In the wake of the 2016 federal election, what opportunities exist for population health research to contribute to efforts to improve health at the policy and practice level? This was the question addressed by participants in a panel organized by the IAPHS at the Population Association of America’s (PAA) conference in Chicago last April. Panelists included:
Harold Pollack, PhD, Helen Ross Professor, the University of Chicago School of Social Service Administration
Adam Gamoran, PhD, President, William T. Grant Foundation; previously the John D. MacArthur Professor of Sociology and Educational Policy Studies and director of the Wisconsin Center for Education Research at the University of Wisconsin-Madison
Lindsey Leininger, PhD., Associate Director, Mathematica Policy Research
Mike Spittel of the NIH Office of Behavioral and Social Sciences Research moderated the discussion, which was preceded and followed by a reception supported by four population research centers: the Center for Studies in Demography & Ecology, University of Washington; Population Research Center, University of Texas at Austin; Columbia Population Research Center, Columbia University; and Center for Demography & Ecology, University of Wisconsin – Madison.
Five key messages for population health scientists emerged from the discussion:
- Devolution offers scientific opportunities. When regulations are relaxed, states have more autonomy to set policies on health, education, child welfare, and other social/environmental determinants of health. This a boon for researchers, who can take advantage of the resulting variation to study policy effects (and the effects of devolution itself on inequalities in health among states).
- State and local officials want information. If you talk to governors and state officials about addiction, they don’t want to talk about politics. They want to talk about how to use Medicaid resources creatively to solve the problems that prevent recovery, how to serve people who need residential services, and how to measure whether what they are doing is working. This offers concrete opportunities for research to influence policy. People running the programs at these levels want data, they want measures, and they want information to help them better serve their communities.
- Find topics and strategies to make engagement possible. Policy makers have to consider politics as well as evidence, and on some topics the politics can swamp the discussion. In many cases, however, it’s not so difficult to find shared values: for example, in college affordability, child care subsidies, or investments in infrastructure. There is a big appetite for evidence-based work in these areas. In others, a careful framing of your work can avoid triggering political pitfalls and help to engage policy makers.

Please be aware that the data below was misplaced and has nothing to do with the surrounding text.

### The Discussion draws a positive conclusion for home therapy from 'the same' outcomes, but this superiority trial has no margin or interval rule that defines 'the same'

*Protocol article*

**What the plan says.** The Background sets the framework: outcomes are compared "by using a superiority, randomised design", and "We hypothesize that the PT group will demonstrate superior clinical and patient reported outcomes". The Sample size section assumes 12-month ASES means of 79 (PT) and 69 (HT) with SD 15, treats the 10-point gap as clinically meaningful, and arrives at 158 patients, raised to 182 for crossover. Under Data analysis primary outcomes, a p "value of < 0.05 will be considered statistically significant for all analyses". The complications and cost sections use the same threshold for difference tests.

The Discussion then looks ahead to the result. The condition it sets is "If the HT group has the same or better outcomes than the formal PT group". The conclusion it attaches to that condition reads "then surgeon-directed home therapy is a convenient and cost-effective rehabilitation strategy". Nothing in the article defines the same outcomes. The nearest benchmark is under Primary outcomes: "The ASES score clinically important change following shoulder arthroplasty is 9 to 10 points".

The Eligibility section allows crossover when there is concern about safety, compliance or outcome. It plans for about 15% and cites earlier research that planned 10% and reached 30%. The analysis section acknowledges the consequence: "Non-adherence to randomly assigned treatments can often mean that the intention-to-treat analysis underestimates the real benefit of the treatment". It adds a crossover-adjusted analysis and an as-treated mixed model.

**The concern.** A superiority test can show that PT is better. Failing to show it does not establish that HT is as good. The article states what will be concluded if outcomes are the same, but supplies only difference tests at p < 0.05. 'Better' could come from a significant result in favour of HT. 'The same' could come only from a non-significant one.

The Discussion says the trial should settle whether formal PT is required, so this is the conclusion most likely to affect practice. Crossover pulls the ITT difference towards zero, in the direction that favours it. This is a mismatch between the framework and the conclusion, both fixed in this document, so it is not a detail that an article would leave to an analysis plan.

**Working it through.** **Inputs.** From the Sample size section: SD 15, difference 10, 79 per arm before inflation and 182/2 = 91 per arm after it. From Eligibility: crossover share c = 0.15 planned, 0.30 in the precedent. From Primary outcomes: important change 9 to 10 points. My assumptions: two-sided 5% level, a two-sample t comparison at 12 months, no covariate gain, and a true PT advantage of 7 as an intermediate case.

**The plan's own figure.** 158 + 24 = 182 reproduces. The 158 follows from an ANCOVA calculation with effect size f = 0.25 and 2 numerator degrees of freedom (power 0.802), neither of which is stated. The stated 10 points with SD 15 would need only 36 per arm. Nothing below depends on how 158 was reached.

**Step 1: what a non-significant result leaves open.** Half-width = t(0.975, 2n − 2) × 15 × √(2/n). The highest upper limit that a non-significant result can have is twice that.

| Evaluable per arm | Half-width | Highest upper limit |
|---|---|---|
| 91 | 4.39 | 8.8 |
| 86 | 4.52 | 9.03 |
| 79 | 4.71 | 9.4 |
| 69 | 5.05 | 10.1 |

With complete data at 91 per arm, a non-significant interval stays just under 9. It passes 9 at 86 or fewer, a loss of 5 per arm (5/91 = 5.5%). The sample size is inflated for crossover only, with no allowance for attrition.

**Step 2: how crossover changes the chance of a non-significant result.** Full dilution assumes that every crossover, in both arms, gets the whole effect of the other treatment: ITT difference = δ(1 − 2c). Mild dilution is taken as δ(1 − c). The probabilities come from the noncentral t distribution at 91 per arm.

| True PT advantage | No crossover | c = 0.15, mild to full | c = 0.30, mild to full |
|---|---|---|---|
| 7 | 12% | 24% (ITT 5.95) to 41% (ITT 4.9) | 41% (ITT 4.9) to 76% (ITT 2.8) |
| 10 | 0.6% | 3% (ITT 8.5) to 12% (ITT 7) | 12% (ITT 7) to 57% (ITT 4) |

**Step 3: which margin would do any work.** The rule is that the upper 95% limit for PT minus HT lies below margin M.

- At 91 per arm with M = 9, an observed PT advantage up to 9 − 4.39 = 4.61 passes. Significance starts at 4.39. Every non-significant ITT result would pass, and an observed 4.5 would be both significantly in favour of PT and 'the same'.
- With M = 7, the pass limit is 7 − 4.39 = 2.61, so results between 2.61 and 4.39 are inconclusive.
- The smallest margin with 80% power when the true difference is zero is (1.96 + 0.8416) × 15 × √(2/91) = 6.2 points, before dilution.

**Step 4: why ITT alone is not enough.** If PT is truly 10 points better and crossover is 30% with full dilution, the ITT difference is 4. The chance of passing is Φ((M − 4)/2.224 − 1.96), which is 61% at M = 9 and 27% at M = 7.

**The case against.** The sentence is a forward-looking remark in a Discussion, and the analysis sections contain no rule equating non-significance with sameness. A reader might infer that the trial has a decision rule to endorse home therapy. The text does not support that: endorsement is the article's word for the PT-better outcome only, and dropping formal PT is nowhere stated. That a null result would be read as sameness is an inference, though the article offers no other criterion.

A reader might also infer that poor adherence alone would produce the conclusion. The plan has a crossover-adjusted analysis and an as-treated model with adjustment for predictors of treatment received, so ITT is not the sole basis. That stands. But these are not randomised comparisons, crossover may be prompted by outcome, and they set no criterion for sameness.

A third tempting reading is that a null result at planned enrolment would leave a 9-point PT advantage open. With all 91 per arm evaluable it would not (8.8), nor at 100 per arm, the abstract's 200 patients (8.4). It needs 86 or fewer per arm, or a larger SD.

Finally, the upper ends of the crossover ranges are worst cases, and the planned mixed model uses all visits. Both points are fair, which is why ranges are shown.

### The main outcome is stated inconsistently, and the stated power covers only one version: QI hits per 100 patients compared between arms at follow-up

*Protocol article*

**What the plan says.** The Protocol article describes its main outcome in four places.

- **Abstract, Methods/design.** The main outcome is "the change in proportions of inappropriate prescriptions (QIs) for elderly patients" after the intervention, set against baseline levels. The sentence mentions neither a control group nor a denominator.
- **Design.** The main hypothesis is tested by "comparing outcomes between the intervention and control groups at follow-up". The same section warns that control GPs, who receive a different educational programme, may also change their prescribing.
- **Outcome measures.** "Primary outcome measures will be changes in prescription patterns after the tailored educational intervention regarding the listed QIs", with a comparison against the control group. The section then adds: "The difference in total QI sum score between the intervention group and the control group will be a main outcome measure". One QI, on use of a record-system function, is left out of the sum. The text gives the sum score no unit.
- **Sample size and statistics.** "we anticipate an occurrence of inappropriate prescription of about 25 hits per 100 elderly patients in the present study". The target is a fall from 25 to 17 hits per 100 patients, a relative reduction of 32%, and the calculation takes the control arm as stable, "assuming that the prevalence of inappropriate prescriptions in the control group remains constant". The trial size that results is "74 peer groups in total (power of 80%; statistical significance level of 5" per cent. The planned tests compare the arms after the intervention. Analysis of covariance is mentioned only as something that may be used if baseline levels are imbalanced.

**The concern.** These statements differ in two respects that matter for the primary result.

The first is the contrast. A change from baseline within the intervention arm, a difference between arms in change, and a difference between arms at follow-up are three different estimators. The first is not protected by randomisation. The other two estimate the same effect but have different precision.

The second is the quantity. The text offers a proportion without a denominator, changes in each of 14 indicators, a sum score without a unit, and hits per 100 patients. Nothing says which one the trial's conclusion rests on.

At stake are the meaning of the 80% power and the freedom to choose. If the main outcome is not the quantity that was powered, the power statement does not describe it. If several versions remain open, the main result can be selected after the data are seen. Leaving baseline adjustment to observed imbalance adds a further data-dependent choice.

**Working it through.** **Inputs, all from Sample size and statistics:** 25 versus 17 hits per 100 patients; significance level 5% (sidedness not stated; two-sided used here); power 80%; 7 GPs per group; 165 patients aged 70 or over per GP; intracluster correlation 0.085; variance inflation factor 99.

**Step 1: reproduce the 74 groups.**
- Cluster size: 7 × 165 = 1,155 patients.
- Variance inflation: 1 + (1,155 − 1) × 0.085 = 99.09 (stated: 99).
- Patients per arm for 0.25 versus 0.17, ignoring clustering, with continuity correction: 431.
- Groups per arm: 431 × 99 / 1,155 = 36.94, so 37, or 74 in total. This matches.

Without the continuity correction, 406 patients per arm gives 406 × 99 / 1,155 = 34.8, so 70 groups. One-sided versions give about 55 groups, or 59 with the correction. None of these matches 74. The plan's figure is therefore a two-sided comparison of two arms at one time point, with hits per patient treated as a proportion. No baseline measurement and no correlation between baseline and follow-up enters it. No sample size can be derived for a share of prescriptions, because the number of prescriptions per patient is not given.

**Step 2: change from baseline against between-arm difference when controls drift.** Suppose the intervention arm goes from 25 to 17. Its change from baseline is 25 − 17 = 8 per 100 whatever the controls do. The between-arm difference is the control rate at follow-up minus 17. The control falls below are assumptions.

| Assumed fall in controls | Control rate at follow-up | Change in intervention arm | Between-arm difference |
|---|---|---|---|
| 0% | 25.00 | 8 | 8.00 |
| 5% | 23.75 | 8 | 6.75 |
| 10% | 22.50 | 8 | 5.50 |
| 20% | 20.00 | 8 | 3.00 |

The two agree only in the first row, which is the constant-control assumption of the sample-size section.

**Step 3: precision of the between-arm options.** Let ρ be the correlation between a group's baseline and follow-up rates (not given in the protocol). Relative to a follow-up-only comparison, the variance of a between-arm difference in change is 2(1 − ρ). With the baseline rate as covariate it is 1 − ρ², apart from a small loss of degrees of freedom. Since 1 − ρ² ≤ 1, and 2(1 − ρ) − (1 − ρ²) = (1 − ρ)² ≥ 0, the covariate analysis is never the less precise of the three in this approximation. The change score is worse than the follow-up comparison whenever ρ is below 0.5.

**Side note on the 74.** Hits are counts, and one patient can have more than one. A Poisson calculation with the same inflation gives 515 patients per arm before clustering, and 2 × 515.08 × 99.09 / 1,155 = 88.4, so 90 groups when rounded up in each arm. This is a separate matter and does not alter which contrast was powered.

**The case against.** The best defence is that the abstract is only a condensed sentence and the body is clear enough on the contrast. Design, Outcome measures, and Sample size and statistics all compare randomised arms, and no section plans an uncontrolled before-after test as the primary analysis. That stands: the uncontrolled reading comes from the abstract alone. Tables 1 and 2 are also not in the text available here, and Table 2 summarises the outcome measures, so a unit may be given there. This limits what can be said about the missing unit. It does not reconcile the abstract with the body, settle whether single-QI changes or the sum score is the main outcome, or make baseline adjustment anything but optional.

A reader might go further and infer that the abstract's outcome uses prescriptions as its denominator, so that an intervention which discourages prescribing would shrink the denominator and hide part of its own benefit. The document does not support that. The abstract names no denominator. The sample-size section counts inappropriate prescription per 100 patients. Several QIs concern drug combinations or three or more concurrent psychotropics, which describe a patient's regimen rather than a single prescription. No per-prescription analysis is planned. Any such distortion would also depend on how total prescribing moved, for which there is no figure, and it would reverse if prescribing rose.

- Shift the emphasis from causes to responses. Scientists who study basic mechanisms often are surprised when public health officials claim that we know “enough” about the causes of health. They wonder why, if this is true, the knowledge of causes doesn’t translate straightforwardly into solutions to health problems? Reasons offered by panelists included the multiplicity of factors that can operate interactively to affect health, the fact that the key mechanisms through which upstream factors affect health can shift over time and vary by place, and many other issues at play in designing feasible responses to health problems in the form of interventions and policies. Scientists need to be involved in thinking about how to design reasonable responses and designing rigorous tests of those responses to assess their effectiveness in improving health.
- Your work can affect health at both the micro and macro levels. Population health scientists tend to emphasize macro-level determinants of health such as the operation of the health care system, urban infrastructure, and food environments. But many end up working at the micro level, implementing interventions in schools or addressing the social service needs of patients. What’s key is recognizing the interplay between micro and macro, which means that changes at one level can affect health at the other. Changing things at the macro level can take generations; creating change at the micro level, for individuals, can be done now and can also have longer term effects. In addition, small changes – like creating a Medicaid payment algorithm that works better for people – can have a macro impact on health.
IAPHS will co-sponsor another event like this at next year’s PAA meeting in Denver, Colorado. Jason Boardman of the University of Colorado, Boulder, has organized a session entitled Assessing the Marriage of Demography, Genetics, and Population Health. The session is tentatively scheduled for the evening of April 26 and will feature John Hewitt, Director of the Institute for Behavioral Genetics at the University of Colorado; Dalton Conley, Princeton University; and Jonathan King, National Institute on Aging. Please contact IAPHS if you would like to participate as a reception sponsor.